The mid-range Pixel phones are an excellent effort by Google to bring its camera prowess to a more affordable price point.
The premium smartphone category has changed over the years. We now have high-end phones with prices tipping over the 1 lac price point then there are ‘affordable flagships’ which are not as pricey, but offer high- end features. Apple has the iPhone XR, Samsung has the Galaxy S10e, even Huawei has the P30 and yesterday, Google launched the Pixel 3a and 3a XL.
More affordable versions of the Pixel 3 and 3 XL, the new phones compromise on some features, but still, feel like an attractive package. I’ve been using the 3a XL for a few days now and my first impression was that it felt much better than my Pixel 2 XL.
It has a better-looking display, and despite the polycarbonate finish, it didn’t feel cheap to me. You get the similar camera that we saw on the Pixel 3, offering an amazing dynamic range, Night Sight, Google Lens features and so on. The quality of pictures look really close to the Pixel 3 and definitely better than the Pixel 2/2XL.
Even the software experience felt seamless to me. Apps might load only slightly slower than the Pixel 3, but the difference is very minute. I didn’t notice any hiccups, stutters and, in fact, I managed to play PUBG without any complaints. The other thing that I liked was the battery life, which isn’t exactly a huge deal, but it felt a bit more optimised and the 18W fast charging might not be the fastest, but you get 7 hours of battery life on a 15-minute charge. I was also surprised that the display is brighter and punchier, if not the sharpest. Also, there are no ugly notches, which I personally like.
For all them geeks, let me just quickly go through the specifications. Both the 3a and 3a XL are powered by Qualcomm’s Snapdragon 670 processor. Sure it isn’t as good as the 845 or the 855, but I was surprised with the performance. There is only one storage and memory option– 4GB of RAM and 64GB of inbuilt storage, which I think was disappointing. Other common features include the 12.2-megapixel primary camera with OIS and EIS and f/1.8 aperture and an 8-megapixel front camera with f/2.0 aperture, 84-degree field of view. There is no dual-camera on the front like the Pixel 3, so you are essentially missing out on wide-angle selfies.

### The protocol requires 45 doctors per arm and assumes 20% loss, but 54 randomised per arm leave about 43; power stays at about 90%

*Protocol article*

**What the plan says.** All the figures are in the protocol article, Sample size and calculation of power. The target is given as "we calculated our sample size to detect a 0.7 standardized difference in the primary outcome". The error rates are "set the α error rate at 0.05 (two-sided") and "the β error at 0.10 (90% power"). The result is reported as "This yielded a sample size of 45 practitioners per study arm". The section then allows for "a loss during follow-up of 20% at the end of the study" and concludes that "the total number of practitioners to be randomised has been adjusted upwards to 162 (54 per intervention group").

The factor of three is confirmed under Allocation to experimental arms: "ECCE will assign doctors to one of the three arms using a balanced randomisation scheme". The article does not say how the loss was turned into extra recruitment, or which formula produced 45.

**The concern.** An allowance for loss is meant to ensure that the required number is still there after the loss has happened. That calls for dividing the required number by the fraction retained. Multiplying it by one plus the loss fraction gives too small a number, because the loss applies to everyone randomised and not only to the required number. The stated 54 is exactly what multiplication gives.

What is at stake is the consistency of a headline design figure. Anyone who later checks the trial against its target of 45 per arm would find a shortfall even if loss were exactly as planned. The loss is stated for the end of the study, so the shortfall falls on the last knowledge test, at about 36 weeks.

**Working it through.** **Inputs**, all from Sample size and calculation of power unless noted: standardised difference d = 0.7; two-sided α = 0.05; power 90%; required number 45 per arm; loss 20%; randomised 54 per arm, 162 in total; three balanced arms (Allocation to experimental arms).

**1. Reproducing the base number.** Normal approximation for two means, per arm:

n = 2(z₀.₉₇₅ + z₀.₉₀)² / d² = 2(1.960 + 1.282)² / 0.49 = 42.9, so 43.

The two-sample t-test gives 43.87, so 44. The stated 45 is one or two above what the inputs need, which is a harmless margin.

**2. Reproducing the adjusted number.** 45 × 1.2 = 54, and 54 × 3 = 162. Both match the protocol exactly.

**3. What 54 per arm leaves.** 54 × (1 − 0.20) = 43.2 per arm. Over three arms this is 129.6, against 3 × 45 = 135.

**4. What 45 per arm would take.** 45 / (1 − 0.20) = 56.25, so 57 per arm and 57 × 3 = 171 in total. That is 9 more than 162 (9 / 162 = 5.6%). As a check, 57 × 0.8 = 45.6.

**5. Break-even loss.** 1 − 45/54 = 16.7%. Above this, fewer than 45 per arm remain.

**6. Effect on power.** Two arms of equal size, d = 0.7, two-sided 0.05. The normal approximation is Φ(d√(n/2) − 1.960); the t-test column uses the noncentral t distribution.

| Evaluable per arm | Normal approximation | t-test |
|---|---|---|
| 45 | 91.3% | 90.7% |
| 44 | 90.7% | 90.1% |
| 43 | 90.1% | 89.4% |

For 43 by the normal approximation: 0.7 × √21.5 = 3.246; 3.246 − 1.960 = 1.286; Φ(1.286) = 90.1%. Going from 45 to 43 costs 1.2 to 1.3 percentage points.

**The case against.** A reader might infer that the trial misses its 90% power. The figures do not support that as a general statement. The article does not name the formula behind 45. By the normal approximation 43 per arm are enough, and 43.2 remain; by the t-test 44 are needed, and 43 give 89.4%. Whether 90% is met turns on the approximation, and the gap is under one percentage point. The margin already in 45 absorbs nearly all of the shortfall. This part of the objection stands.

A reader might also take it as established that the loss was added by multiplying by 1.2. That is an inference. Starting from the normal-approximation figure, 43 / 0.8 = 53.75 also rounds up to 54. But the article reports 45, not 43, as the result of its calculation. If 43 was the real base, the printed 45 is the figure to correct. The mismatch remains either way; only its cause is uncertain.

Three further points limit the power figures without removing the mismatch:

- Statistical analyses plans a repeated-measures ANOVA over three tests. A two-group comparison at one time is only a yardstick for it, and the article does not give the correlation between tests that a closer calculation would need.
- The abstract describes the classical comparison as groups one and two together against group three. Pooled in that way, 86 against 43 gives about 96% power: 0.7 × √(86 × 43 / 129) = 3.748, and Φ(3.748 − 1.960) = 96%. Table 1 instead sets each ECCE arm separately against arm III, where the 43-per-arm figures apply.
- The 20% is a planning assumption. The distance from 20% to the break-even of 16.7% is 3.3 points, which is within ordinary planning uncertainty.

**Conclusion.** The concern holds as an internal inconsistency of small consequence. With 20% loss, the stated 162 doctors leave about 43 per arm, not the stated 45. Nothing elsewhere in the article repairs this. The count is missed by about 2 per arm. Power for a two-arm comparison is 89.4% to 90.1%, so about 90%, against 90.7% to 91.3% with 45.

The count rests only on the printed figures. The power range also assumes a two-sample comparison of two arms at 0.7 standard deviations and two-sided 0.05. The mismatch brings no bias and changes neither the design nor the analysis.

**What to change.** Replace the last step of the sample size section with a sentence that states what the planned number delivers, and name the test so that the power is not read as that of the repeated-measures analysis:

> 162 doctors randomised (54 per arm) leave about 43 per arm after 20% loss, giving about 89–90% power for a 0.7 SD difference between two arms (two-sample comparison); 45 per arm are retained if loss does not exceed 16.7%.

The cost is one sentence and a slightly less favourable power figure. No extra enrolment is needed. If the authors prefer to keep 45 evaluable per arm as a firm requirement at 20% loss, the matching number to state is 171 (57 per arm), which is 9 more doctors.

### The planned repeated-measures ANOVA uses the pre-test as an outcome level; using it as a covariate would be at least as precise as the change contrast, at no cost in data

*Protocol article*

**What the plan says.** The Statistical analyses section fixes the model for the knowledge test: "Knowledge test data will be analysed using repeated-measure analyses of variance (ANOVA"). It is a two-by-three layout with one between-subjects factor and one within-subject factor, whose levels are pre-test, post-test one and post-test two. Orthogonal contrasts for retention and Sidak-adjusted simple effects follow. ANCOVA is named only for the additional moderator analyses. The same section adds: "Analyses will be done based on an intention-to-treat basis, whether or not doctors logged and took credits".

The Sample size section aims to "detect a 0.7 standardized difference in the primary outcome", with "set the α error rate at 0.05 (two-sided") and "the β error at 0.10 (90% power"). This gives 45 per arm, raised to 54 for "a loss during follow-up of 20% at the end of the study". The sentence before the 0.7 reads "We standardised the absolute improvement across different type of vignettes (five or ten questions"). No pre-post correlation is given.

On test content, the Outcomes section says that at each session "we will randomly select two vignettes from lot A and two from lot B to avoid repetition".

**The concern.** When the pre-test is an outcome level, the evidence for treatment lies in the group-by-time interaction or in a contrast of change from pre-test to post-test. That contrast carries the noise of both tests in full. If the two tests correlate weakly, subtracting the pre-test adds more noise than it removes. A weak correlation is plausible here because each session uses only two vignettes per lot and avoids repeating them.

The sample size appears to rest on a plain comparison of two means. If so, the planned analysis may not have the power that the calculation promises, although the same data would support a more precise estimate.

The only two differentiating features are the display and the battery size. The Pixel 3a comes with a 5.6-inch OLED panel with FullHD+ (2220 x 1080) resolution along with Dragontrail Glass Protection while on the 3a XL, you get a 6-inch OLED panel with FullHD+ (2160 x 1080) resolution with similar glass protection. The battery on the 3a is rated at 3,000mAh while the bigger version gets a 3,700mAh unit. Oh, the best part, the 3.5mm headphone jack is back and Google is bundling a decent pair of earphones in the package.
So what’s not good?
As I said, you don’t get a premium metal or glass finish. This also means there is no wireless charging and the phones don’t carry a certified waterproof rating. The polycarbonate finish didn’t bug me, but it might not appeal to everyone especially with its starting price of Rs 40,000, which isn’t entirely ‘affordable.’ I really wish there was a 128GB variant, especially since Google is only offering high-resolution backup of your photos instead of the original. Also, there are no front firing stereo speakers, as you now get one on top of the display and the other sitting at the bottom edge.
This is not going to compete with the likes of OnePlus, especially the upcoming OnePlus 7 and 7 Pro. In fact, that is one of the biggest issues with this phone. It is going to get lost in the plethora of sub-Rs 50,000 smartphones which are offering better features on paper. I think having one of the best smartphone cameras at Rs 40,000 is not a bad deal. Maybe if Google priced the phones similar to the US, which translates to Rs 28,000 and Rs 33,500, now that would have been a solid price.
Can I recommend this phone? Well, apart from the amazing camera, sturdy Android performance and well-balanced battery life, there isn’t anything that seems worthy. It is definitely a step up for someone using a Pixel 2 or 2 XL. But if you want the best from Google, you probably want to hold on and wait for the Pixel 4.